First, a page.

By Eduardo Cuan, Contributing Writer
Westborough – Westborough High School won the Division II 2014 Massachusetts Badminton Association (MassBad) Championship March 2 at Boston Badminton in Westborough. Eleven teams representing 14 Massachusetts high schools participated, including Algonquin Regional, but the border-town rivals did not face off. Algonquin did not reach the playoff rounds.
Westborough entered the tournament as a coalition team, which means that two of its players were from another school, Wayland High School. A coalition team is formed when a school doesn's have enough players (minimum of 10) to support a team. One of the Wayland players, senior Lee Chern, is a former nationally ranked player. During the team's finals tie, he had a great match against Lexington captain Ethan Wu, one of the several nationally ranked players at the tournament. Lee won in two games, 21-19 and 21-11, as Westborough cruised to a 6-1 finals victory.
Both Division I and II champions took home trophies and more than $1,000 in prizes, including racquets and bags. Westborough players divvied up the prizes but the Division II trophy will make its permanent residence at Westborough High School.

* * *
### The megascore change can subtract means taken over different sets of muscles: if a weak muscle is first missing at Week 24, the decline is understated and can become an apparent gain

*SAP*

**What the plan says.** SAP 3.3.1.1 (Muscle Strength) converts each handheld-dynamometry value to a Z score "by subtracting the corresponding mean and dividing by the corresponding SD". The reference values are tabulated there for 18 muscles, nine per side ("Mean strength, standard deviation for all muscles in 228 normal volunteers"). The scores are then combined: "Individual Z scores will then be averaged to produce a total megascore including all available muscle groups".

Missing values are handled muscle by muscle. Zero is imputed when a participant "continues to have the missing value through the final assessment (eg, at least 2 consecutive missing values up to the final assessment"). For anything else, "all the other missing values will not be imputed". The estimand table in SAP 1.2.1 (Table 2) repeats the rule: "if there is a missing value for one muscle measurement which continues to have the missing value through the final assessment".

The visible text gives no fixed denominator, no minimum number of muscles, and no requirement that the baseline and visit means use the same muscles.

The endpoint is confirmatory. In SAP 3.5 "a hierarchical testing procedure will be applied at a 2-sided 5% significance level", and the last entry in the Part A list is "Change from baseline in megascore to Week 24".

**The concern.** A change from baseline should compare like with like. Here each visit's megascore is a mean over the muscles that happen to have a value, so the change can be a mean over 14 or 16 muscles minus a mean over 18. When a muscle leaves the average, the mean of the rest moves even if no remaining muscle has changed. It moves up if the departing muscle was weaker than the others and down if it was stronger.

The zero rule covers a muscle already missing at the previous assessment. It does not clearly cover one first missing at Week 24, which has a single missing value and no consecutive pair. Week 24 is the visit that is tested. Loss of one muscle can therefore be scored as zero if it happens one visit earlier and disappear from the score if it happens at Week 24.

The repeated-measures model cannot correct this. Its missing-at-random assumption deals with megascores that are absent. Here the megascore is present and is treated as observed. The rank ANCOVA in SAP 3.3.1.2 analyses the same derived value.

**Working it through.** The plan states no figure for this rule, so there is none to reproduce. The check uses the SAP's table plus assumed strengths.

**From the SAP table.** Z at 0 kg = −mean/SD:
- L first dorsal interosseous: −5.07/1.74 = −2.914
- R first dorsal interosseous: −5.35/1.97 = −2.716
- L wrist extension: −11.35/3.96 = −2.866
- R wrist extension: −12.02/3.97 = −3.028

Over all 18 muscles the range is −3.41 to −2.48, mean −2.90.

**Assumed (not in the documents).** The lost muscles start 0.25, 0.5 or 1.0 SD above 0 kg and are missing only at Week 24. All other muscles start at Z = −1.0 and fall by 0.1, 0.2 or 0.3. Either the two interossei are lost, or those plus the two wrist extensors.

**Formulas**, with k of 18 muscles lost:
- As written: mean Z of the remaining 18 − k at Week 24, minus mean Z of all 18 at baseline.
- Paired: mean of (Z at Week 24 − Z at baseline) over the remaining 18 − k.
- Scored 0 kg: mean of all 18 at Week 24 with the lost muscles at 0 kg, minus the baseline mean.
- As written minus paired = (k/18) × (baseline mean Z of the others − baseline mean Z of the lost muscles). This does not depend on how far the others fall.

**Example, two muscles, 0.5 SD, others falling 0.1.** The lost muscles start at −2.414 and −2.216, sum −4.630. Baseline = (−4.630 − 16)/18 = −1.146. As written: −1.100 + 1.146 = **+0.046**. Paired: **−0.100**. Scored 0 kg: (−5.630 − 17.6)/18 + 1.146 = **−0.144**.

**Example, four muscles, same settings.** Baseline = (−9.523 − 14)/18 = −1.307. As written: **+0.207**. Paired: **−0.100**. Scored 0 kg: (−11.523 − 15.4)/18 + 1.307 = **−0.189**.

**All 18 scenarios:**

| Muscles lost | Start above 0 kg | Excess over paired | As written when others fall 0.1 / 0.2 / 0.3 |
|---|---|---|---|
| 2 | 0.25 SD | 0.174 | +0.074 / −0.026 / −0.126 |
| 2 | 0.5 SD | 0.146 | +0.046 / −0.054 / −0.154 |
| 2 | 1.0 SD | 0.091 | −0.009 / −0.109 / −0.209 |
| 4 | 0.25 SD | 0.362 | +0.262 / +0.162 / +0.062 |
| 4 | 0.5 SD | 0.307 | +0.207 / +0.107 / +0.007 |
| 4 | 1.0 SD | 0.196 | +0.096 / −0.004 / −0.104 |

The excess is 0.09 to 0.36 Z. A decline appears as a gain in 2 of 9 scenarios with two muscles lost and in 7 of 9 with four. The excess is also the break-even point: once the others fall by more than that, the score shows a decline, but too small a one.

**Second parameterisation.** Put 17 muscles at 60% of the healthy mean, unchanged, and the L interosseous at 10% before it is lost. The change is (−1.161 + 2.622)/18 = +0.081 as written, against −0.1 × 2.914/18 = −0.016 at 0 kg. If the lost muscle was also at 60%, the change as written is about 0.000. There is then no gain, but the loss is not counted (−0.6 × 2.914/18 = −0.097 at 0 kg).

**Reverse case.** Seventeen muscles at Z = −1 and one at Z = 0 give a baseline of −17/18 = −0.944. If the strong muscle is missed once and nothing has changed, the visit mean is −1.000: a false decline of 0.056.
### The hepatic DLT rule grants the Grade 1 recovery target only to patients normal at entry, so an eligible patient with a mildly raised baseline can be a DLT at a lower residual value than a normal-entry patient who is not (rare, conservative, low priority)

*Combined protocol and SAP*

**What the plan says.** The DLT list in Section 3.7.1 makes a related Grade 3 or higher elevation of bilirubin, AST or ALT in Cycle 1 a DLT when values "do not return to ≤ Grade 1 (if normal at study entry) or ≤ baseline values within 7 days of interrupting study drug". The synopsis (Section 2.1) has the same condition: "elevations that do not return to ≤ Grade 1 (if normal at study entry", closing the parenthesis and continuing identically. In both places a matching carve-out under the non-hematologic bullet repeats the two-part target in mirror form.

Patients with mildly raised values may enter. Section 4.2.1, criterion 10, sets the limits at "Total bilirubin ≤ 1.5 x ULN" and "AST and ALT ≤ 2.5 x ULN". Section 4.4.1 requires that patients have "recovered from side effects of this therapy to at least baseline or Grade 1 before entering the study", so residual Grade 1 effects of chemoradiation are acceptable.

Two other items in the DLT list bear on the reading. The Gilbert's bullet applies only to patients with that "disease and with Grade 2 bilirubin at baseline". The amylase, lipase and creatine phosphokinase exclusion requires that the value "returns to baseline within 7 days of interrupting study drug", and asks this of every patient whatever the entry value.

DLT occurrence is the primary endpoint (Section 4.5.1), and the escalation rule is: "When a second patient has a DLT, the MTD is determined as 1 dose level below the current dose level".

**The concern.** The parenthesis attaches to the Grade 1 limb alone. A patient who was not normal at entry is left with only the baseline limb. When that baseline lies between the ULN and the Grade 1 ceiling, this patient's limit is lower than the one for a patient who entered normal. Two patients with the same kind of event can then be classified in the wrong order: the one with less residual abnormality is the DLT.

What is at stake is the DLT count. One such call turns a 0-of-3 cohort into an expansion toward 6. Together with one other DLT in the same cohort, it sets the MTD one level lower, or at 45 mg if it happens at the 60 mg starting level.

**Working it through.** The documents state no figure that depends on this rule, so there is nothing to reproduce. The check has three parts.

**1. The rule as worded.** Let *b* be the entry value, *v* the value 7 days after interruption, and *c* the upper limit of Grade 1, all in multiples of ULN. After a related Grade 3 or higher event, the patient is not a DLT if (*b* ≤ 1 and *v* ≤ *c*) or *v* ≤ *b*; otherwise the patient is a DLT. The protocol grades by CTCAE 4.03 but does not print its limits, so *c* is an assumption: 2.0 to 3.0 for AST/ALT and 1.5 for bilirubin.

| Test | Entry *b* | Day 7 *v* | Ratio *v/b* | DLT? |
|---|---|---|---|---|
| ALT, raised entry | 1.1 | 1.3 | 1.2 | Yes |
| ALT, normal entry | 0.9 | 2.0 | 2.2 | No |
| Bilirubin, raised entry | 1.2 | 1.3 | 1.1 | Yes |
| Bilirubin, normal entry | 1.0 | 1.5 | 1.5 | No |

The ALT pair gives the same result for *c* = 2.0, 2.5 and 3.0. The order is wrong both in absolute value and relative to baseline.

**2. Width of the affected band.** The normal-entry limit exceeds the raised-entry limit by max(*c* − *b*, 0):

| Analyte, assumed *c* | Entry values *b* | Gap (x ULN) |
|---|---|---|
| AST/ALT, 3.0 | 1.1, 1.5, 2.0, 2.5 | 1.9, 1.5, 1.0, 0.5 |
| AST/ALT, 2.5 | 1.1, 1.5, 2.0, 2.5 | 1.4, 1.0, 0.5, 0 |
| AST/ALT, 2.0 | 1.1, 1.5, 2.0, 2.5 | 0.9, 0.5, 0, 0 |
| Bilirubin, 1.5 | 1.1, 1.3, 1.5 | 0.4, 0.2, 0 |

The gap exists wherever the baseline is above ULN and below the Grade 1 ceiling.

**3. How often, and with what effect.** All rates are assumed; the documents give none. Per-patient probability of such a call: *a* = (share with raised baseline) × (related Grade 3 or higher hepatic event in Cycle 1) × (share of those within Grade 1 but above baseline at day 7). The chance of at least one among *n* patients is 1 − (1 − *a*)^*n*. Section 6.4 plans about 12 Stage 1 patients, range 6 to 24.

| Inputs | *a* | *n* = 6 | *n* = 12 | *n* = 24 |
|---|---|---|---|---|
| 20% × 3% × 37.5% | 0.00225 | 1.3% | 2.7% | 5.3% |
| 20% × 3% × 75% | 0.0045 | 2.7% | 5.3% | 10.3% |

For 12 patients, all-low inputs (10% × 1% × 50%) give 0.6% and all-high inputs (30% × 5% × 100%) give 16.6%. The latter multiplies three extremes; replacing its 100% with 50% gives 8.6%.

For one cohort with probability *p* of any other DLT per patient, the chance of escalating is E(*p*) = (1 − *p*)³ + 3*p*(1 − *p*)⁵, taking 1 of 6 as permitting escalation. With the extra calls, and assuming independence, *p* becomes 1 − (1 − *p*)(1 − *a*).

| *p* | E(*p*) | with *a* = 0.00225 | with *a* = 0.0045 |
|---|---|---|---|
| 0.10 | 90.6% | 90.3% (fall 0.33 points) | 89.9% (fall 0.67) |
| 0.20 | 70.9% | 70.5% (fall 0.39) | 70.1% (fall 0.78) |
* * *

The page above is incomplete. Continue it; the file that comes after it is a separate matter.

In Division I finals action, Newton North defeated Newton South, despite Newton South's accomplished group of nationally ranked juniors. Without any nationally ranked players, Newton North dialed in a true team effort to outlast their crosstown rivals in a dramatic 11th and final match that reached the deciding third game.
“Attendance was great throughout the event with all the parents and friends of the 140 players,” said Beth Sopka, president of MassBad. “At the end, late Sunday, there were at least 100 spectators and it was most surely raucous with a lot of good-natured cheering and clapping for all the hot rallies. The final was highly contested.”
High school badminton is increasing in popularity, but still competing for gym time against more mainstream sports such as basketball and volleyball, which means extra efforts have to be made by the players, parents and coaches to find nearby practice facilities and organize transportation. For the tournament players, it is a worthwhile effort.
“Badminton is a lifetime sport,” said Sopka, who has been playing for the past 20 years and currently plays at least twice a week. “It has an engaging, fun quality. You'se having a great time and laughing the whole time you'se watching or playing.”
Next month, there will be another opportunity to support many of these same high school athletes as they participate in the U.S. National Championships, also to be held at Boston Badminton in Westborough, the first time the competition will be held in this area since 1970.